February 26, 2021

From pandemic to progress? Yes, now is the time for a national Institute for Education Improvement.

Photo by Allison Shelley/The Verbatim Agency for American Education: Images of Teachers and Students in Action

This guest post is in response to a new series of briefs from Bellwether, From Pandemic to Progress, which puts forth eight ambitious but achievable pathways that leaders and policymakers can follow to rebuild education – and student learning and well-being – as the country begins to emerge from the COVID-19 pandemic. 

As part of Bellwether’s new series of briefs, From Pandemic to Progress, Allison Crean Davis makes the case to establish a national Institute for Education Improvement (an IEI), stating the need for continuous improvement across the American education system. Davis says, “If the U.S. education sector is to dramatically improve outcomes for students, it needs large-scale, consistent, and sustained organizational support for continuous improvement.”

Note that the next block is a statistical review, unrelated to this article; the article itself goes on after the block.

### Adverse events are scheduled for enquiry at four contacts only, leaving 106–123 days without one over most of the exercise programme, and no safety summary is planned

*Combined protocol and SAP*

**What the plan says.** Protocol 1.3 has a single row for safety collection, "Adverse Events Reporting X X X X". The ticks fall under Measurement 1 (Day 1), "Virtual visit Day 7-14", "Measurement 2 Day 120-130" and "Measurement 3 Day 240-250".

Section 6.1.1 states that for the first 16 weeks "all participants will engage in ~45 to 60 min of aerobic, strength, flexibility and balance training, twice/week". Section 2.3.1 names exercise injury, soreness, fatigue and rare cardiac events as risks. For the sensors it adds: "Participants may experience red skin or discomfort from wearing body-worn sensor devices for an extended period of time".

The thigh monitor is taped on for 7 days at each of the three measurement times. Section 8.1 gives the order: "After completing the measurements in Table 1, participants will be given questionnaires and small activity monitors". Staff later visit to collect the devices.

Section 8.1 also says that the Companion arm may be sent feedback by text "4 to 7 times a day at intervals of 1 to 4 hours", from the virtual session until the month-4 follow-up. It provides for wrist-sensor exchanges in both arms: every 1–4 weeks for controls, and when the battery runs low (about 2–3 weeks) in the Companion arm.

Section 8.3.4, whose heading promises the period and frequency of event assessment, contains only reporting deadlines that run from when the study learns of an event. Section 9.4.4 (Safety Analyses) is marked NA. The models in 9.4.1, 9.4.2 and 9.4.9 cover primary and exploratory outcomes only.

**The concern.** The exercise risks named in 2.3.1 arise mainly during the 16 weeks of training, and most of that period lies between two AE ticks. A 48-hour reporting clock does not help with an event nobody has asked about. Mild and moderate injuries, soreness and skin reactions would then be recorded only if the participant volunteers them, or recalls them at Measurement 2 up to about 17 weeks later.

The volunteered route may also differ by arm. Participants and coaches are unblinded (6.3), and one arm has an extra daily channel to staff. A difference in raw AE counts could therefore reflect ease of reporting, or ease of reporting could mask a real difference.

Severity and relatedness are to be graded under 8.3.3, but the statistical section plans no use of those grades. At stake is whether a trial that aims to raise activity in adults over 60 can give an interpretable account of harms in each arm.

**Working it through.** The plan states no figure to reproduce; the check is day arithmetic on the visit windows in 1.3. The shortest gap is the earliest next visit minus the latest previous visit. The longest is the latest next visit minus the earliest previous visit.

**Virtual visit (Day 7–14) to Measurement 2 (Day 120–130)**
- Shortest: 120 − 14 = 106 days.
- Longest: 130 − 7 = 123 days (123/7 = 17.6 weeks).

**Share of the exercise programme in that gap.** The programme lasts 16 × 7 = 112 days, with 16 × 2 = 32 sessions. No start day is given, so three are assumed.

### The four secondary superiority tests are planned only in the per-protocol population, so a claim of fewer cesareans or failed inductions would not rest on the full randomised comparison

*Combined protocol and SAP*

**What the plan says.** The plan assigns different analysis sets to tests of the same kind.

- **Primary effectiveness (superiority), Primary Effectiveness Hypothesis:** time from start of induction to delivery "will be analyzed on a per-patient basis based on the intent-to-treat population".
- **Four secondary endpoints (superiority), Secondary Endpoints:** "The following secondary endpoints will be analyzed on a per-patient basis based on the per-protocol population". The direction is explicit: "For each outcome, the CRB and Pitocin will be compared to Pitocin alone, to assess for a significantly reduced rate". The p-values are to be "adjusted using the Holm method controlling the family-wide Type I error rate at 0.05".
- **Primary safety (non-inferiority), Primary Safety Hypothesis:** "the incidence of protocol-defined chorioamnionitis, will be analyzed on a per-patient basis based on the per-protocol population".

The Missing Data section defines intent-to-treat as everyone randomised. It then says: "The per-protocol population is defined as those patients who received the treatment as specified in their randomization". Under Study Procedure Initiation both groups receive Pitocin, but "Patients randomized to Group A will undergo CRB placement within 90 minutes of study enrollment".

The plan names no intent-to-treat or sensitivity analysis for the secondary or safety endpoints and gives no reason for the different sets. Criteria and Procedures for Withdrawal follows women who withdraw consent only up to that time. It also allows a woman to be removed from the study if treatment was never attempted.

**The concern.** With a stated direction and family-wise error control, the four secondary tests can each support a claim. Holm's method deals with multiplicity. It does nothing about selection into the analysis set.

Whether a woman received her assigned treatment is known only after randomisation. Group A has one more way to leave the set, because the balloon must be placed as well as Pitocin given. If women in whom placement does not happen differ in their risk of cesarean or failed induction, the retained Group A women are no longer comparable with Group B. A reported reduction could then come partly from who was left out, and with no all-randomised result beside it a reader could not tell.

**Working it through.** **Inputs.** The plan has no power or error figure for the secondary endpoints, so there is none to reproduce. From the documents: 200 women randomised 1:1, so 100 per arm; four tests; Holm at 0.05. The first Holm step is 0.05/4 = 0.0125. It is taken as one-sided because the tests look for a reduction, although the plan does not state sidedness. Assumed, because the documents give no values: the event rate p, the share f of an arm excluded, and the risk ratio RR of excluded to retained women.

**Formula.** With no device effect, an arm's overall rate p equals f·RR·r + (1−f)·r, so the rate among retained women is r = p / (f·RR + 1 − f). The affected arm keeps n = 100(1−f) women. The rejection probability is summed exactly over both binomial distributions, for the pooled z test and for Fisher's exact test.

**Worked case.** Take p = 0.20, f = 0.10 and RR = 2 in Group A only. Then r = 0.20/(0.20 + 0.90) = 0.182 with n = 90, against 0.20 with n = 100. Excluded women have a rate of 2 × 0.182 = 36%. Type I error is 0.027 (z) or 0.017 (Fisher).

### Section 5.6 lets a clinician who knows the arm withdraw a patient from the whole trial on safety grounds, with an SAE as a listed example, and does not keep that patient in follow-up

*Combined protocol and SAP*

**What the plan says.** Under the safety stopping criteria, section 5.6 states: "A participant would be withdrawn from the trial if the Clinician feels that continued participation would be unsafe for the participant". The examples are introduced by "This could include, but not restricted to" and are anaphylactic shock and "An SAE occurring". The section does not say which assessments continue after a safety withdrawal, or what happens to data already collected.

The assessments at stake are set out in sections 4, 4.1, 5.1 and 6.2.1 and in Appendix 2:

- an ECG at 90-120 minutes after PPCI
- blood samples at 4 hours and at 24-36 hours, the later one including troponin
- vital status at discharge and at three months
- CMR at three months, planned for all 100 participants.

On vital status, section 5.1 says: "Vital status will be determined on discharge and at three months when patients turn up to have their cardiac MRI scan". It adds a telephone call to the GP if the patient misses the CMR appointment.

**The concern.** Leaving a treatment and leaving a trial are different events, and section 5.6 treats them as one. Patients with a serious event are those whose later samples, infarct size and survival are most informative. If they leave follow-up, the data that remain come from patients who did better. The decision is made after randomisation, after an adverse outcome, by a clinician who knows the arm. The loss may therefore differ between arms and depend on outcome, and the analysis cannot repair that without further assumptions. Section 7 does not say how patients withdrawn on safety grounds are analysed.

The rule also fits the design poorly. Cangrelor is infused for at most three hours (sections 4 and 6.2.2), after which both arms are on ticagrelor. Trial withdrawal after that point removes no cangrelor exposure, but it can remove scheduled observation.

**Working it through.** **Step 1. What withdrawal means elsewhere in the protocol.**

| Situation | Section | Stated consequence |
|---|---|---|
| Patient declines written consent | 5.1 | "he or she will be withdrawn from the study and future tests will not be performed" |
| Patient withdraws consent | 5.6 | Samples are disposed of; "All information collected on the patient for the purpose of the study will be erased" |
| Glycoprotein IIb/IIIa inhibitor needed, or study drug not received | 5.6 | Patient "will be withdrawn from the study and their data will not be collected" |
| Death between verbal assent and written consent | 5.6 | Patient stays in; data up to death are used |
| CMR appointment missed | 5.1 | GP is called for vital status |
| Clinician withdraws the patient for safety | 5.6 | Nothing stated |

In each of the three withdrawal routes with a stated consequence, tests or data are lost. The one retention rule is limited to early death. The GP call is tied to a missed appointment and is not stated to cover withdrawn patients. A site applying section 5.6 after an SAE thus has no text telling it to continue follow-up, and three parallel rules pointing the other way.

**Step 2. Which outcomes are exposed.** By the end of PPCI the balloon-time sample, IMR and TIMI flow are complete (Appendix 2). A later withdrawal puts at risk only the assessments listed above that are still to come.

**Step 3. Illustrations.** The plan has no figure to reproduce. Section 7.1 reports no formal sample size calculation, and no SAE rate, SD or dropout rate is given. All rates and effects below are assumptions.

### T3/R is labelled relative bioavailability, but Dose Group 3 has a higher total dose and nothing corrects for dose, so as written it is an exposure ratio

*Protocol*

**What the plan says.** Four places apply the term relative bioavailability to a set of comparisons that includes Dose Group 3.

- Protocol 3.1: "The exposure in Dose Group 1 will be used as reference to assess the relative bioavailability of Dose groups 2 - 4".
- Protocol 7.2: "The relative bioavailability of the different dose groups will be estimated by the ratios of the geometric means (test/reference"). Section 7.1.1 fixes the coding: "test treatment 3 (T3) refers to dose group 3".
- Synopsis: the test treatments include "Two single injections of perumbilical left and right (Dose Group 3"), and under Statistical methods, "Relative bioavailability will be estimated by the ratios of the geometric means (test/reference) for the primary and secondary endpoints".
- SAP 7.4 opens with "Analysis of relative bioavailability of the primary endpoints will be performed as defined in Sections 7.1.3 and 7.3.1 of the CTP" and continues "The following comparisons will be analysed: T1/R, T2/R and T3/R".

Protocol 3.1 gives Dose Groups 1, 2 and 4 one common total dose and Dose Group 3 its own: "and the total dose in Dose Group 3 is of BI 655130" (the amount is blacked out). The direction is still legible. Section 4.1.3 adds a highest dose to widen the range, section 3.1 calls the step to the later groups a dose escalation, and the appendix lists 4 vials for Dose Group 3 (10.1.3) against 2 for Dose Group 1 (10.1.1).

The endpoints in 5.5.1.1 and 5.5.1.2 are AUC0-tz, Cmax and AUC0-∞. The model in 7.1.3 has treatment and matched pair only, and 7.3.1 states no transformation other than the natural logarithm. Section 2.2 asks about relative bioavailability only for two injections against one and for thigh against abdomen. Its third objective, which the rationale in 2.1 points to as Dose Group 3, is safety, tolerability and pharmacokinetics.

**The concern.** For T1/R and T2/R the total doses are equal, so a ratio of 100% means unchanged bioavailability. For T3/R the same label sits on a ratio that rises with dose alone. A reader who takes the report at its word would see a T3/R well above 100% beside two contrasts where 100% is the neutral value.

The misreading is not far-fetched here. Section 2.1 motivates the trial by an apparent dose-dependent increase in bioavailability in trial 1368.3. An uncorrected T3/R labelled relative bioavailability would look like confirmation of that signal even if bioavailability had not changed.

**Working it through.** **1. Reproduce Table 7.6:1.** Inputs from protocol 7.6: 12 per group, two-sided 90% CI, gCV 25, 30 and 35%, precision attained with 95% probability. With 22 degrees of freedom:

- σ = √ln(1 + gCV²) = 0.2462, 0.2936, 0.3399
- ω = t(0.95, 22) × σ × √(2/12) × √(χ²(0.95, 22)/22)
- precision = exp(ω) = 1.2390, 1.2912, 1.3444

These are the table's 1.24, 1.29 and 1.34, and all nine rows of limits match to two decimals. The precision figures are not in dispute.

Hopefully soon, our students will be coming back to in-person learning, but now is not the time to come back to the way things were pre-pandemic. We have a new administration in Washington, and with First Lady Dr. Jill Biden, an educator in the White House. Now is the time to stop jumping from one disconnected education policy initiative to the next and focus our national efforts on evidence-based policies and measurable indicators that actually matter for student success.

Continuous improvement is not about creating the next policy but instead focusing on improving what’s happening in the classroom and helping teachers and administrators do their work more effectively.

Continuous improvement is happening in education—look to our cities for lessons learned.

Davis notes that “continuous improvement is not new,” citing decades of continuous improvement in industry and healthcare. Continuous improvement is also happening in education at the city and district levels. Research-practice partnerships all over the country, including our own partnership between the University of Chicago and Chicago Public Schools, have led to policies and practices that build capacity for systemic school improvement.

In 1998, just over half of Chicago Public Schools students graduated from high school. By 2019, the graduation rate increased to 82 percent. A 30-percentage-point increase in graduation rates is an incredible achievement, accomplished through rigorous attention to data and dedication to continuous improvement within the district.